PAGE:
Italy: Lack of long-term vision threatens to stifle growth
In giving more freedom to employees to make pension choices, lawmakers are in danger of slowing down the growth of Italy’s second pillar
Regulation in summary
• A new asset allocation framework has been approved, allowing more freedom for pension funds as well as posing some difficult challenges.
• Capital gains taxes have been increased across investments, including pension funds.
• Workers can now request advances on their severance pay pot, subtracting funds from their pension pot.
• A law on portability of pension savings could affect pension outcomes, with workers choosing more costly and less prudent funds.
In the past 12 months, public and private pensions have been at the top of lawmakers’ agendas in Italy. However, because of pressure on the government to boost spending and increase tax revenue, the changes to pension rules might be counterproductive in the long term.
In November last year, a long-awaited revision of the framework for pension fund investment came into force. The Decreto Ministeriale (DM) 166 of 2014, which regulates pension funds’ asset allocation behaviour, allows much greater freedom compared with the previous version, and moves from a quantitative to a qualitative regulatory regime. In other words, pension funds will be allowed to invest in asset classes and under arrangements that were previously forbidden, as long as they can prove they have internal monitoring capacity.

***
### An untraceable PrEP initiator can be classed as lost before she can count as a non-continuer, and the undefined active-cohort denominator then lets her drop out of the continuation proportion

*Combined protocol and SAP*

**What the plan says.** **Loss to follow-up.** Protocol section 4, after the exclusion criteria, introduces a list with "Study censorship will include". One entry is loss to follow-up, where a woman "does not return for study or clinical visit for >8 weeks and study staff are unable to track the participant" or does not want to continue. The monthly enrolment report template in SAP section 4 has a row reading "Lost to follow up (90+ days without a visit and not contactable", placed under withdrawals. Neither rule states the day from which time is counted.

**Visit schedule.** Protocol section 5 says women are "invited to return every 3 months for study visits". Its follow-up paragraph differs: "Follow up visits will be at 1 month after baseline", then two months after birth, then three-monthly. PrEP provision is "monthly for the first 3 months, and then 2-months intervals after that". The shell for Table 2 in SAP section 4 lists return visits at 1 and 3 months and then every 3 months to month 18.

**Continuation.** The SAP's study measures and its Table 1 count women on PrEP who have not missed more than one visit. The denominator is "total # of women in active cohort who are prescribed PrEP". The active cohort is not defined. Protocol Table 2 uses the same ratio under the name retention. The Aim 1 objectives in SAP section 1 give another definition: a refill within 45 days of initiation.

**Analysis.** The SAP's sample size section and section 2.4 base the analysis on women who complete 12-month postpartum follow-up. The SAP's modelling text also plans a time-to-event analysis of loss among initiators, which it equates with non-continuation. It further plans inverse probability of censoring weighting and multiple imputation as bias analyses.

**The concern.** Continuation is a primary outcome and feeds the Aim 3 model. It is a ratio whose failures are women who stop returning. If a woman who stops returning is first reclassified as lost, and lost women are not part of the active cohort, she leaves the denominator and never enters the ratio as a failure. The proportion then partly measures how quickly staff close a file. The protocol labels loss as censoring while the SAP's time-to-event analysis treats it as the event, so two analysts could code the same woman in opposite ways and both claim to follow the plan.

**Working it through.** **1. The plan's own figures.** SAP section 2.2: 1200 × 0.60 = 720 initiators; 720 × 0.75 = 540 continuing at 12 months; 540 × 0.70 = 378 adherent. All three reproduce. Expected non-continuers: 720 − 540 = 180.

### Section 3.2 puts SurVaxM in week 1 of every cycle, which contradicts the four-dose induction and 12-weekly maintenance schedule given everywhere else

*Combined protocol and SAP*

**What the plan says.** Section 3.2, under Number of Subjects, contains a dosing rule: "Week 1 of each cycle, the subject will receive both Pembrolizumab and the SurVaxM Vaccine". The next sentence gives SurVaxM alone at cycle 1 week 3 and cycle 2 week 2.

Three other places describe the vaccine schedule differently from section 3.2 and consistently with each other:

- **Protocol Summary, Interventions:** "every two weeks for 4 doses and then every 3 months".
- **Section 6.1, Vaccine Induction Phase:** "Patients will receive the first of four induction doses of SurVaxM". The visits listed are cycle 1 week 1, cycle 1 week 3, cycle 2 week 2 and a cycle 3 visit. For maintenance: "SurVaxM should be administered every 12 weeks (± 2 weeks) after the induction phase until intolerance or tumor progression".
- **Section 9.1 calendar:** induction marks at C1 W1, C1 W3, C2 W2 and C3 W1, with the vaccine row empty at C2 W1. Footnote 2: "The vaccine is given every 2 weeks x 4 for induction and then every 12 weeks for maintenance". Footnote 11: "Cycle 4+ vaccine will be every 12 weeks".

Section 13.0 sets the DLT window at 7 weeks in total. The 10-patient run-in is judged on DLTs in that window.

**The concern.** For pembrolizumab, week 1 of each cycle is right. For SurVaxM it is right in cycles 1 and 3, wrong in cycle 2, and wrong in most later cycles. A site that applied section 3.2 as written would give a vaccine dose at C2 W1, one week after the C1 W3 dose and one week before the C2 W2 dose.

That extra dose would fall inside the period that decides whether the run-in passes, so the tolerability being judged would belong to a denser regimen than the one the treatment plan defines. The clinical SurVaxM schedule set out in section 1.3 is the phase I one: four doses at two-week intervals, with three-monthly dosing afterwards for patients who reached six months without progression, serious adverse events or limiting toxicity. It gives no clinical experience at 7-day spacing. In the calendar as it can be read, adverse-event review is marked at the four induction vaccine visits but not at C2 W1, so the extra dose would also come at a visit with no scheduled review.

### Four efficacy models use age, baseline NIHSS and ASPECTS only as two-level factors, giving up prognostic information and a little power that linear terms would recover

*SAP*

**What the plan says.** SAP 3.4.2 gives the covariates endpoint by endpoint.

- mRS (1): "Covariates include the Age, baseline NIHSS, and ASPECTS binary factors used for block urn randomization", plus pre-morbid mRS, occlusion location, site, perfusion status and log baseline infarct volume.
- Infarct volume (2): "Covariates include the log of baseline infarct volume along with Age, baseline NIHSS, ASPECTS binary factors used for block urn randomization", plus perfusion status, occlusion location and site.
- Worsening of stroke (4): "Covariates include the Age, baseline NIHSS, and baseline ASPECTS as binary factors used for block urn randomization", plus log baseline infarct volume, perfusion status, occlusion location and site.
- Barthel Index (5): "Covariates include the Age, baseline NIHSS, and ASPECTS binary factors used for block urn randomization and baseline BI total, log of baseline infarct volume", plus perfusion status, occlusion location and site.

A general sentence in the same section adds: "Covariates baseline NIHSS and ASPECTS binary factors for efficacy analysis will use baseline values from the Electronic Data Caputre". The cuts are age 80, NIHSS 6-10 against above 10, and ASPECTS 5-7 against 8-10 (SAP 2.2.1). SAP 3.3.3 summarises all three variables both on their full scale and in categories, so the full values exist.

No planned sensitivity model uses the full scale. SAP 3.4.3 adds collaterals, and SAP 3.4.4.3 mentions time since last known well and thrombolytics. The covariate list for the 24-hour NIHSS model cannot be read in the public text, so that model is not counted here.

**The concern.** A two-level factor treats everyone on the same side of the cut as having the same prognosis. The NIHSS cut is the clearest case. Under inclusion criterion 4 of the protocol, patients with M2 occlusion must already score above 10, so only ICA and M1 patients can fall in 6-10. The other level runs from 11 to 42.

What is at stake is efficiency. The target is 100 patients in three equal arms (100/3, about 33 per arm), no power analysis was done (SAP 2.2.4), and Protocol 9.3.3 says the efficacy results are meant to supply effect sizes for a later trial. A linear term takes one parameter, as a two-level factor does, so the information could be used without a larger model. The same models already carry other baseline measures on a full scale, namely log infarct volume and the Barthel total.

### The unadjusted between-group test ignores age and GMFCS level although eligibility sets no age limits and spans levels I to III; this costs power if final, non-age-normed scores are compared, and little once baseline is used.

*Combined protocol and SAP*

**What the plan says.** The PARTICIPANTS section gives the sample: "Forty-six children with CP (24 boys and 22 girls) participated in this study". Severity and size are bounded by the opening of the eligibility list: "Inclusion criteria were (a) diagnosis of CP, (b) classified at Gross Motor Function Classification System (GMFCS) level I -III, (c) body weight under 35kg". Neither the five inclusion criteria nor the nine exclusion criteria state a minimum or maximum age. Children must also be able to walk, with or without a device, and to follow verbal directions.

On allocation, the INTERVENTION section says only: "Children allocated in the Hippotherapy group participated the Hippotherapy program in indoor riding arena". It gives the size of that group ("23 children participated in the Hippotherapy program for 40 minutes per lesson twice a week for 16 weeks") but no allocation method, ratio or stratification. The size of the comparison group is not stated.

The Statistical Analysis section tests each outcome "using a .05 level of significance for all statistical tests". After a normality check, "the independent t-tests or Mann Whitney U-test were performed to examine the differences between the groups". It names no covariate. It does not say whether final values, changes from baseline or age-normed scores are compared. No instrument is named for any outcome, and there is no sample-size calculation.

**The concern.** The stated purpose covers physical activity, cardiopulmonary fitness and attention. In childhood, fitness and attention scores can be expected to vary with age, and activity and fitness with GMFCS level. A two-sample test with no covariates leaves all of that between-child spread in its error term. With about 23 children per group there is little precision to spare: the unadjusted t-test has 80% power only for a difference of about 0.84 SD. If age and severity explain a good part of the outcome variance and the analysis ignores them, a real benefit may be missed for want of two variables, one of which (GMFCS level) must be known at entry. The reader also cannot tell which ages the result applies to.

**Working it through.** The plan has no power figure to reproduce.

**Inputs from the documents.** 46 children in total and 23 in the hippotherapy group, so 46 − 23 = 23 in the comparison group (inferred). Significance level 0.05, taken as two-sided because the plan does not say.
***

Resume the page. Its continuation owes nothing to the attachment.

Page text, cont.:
While several important quantitative constraints remain in force, second-pillar pension funds will be able to invest in emerging markets, which were previously banned from portfolios. However, derivatives and leverage are still forbidden, which could affect funds’ fixed-income strategies.
The next step in asset allocation regulation is a new framework for casse di previdenza, the privatised first-pillar funds for white-collar workers. The rules will be similar to those adopted for second-pillar pension funds, which will restrict casse di previdenza’s current permissive framework.